The culinary world loves a good fight, especially over nomenclature. Is a tagine a braise? When is a soup a stew? And when is a crostata (a galette in French) really a tart? 

Though a true crostata is a round of pastry folded up over a simple filling, most often fruit, then baked free-form without a pie plate or tart pan, our crostata calls for a springform pan to accommodate a looser chocolate filling. Unlike a tart, however, we wanted a simple pat-in-the-pan crust that required no rolling pin and no fuss. So, let’s call this recipe a chocolate tart in the spirit of crostata!

The key to this recipe is the dough itself, which is based on a classic Italian pastry dough called pasta frolla. It differs from pate sucrée or brisée by virtue of its high sugar content. (It also contains egg, but that is common with pate sucrée.) It comes together easily in a food processor and no rolling pin is needed. Plus, you get a slightly richer, more cookie-like crust than with a typical American crust.

We were inspired by a pastry recipe from Jim Lahey’s latest book, “The Sullivan Street Bakery Cookbook,” which offers a whole-wheat version of pasta frolla. We upped the amount of whole-wheat flour (1 cup all-purpose to a ½ cup of whole wheat), as well as more butter and eggs. Lahey creams the butter, sugar and eggs in a stand mixer; we stuck with the classic pie pastry method of cutting the butter into the flour and sugar in a food processer. We also skipped the chilling of the dough since this was to be a simple pat-in-the-pan crust.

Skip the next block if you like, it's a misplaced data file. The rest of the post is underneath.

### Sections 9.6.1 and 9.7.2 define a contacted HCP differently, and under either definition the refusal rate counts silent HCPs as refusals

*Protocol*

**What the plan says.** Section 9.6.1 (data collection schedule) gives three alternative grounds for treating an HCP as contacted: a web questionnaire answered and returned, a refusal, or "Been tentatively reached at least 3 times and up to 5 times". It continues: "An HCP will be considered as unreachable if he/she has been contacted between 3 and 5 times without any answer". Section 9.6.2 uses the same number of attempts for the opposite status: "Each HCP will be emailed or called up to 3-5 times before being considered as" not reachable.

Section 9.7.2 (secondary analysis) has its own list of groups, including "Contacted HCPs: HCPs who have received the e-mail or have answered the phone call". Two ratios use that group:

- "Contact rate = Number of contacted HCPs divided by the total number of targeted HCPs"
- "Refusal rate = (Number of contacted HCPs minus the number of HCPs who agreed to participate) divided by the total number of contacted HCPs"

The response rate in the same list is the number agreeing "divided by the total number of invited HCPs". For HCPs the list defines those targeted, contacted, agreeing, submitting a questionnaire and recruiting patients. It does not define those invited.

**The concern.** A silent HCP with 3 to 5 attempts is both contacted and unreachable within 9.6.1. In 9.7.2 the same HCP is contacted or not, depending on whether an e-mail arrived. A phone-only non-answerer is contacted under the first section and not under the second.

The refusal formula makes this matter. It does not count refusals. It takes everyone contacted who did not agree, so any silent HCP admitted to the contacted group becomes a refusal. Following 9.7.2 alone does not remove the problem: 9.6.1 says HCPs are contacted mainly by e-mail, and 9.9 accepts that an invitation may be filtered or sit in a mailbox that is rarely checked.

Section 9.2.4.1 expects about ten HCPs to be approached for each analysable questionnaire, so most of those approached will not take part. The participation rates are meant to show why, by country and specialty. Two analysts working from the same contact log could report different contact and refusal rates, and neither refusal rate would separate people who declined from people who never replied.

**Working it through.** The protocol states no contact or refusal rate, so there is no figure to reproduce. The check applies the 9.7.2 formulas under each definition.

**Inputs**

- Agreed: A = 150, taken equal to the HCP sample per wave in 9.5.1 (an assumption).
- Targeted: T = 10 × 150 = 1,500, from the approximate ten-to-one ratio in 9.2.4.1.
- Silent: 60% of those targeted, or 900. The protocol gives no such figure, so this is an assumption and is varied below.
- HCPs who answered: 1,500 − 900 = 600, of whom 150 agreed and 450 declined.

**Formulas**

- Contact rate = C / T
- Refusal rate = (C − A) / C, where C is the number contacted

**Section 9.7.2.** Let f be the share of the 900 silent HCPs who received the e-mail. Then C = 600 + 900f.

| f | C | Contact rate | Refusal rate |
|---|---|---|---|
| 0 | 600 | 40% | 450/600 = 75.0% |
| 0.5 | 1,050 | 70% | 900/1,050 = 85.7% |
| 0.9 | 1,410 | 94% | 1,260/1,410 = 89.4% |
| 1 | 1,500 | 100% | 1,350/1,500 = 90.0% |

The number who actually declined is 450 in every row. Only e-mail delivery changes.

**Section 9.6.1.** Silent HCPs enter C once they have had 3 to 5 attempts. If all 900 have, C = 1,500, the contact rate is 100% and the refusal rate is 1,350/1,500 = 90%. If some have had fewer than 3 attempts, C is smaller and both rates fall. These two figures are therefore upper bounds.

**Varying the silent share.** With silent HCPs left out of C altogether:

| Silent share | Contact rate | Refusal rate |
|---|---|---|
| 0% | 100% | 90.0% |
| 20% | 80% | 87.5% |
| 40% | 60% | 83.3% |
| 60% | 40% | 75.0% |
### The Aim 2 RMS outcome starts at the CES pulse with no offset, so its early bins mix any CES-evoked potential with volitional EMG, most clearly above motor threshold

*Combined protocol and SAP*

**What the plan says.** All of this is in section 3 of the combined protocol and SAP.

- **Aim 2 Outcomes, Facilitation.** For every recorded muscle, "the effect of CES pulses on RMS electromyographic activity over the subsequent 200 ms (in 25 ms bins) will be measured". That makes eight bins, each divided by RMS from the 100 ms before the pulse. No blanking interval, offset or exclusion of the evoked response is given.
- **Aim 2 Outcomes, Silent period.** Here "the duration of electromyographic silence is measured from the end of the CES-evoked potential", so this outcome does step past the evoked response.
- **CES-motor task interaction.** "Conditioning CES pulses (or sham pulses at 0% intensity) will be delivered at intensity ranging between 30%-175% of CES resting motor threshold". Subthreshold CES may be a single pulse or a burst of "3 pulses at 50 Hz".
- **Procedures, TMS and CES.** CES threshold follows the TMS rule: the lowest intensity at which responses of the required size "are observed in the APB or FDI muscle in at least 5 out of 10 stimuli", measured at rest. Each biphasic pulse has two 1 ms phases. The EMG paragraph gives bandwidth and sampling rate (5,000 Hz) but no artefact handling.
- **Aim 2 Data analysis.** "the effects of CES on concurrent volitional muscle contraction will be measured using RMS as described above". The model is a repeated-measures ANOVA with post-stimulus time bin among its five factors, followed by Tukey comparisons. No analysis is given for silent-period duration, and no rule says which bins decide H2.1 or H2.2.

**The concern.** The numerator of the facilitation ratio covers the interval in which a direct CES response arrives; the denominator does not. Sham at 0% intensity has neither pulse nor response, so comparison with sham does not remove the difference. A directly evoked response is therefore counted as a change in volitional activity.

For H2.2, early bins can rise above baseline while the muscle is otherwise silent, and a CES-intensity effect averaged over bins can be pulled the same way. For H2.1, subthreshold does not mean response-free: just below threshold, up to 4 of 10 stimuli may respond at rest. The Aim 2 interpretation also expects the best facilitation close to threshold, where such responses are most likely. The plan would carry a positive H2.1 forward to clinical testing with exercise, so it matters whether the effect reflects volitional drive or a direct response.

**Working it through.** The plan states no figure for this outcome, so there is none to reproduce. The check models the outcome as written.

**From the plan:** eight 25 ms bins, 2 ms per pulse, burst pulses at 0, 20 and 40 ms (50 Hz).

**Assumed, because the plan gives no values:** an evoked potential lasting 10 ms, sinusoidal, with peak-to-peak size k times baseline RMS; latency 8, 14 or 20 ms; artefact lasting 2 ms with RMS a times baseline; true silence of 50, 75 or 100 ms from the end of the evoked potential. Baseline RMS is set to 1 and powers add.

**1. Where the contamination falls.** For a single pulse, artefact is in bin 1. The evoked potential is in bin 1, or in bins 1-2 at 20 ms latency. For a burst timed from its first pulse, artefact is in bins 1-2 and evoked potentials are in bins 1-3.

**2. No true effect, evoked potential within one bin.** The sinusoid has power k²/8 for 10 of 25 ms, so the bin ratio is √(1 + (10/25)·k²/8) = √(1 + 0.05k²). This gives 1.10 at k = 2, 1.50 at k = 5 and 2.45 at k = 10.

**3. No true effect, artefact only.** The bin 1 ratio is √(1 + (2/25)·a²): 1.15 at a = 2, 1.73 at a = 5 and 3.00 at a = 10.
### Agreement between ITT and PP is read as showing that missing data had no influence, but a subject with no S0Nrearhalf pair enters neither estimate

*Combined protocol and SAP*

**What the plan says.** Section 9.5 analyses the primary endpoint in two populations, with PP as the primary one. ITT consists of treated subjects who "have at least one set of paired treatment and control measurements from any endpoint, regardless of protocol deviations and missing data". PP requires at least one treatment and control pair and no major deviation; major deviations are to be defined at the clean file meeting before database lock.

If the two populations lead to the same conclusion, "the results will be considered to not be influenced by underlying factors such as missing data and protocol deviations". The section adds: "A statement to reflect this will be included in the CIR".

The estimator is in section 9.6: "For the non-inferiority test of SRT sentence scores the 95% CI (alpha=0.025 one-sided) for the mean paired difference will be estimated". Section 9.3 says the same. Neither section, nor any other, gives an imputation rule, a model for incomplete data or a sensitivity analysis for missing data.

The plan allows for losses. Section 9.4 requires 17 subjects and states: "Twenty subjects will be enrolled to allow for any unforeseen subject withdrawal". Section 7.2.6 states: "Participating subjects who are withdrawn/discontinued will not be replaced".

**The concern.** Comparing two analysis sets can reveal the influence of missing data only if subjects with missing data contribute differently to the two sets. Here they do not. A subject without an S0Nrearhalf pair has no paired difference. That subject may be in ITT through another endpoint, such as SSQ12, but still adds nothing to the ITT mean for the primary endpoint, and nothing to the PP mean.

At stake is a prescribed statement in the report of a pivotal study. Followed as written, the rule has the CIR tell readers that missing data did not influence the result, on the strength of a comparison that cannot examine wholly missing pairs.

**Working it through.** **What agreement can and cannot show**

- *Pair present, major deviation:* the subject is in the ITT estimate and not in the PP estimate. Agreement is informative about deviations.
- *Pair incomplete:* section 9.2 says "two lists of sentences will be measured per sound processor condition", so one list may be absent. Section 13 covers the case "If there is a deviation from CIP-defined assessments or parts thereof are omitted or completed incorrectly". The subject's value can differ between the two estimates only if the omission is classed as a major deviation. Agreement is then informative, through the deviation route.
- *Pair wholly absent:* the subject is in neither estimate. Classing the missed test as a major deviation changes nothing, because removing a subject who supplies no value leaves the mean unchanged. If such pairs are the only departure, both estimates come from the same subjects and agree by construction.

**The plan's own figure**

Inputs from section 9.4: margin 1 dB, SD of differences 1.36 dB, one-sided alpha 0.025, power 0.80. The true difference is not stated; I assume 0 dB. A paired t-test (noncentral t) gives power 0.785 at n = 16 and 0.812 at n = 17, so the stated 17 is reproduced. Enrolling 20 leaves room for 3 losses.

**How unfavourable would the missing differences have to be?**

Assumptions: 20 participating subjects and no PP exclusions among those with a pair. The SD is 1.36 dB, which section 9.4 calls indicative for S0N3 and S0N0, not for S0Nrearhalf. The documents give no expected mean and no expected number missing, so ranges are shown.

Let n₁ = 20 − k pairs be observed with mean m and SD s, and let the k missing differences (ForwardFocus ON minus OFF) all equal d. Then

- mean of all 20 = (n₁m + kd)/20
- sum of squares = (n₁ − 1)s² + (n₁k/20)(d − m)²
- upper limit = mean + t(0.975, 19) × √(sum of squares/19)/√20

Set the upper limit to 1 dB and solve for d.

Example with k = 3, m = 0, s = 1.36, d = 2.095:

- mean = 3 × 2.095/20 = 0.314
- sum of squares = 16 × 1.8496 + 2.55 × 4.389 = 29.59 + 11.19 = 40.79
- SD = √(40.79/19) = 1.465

We added baking powder, not an ingredient found in classic pastry dough, to provide lift and a slightly lighter texture. Untraditional to be sure, but it worked.

We chose a classic Italian Gianduja filling—chocolate and hazelnuts. When the filling called for egg yolks and butter, it baked up greasy and broken. The answer was simple: just stick to the nuts, chocolate and sugar with vanilla, salt and egg whites, skipping the yolks. This allowed the flavor of the filing to shine through and gave us a slightly firmer texture that stood up nicely to the crust. A teaspoon of expresso powder boosts flavor.

Final testing resulted in two changes. We had to briefly pre-bake the crust to get the best texture. We simply pricked the dough with a fork; no pie weights or foil are required. We also discarded the notion of having the crust reach up the sides of the springform pan to form an edge; a simple bottom crust was all we needed since the chocolate mixture is thicker and offers more structure than a classic custard filling.

Now we had a simple, throw-together chocolate crostata (you say tart; we say crostata) that requires no rolling pin, no fuss and offers an easy, rich chocolate/hazelnut filling. It’s not as easy as pie; it’s even easier.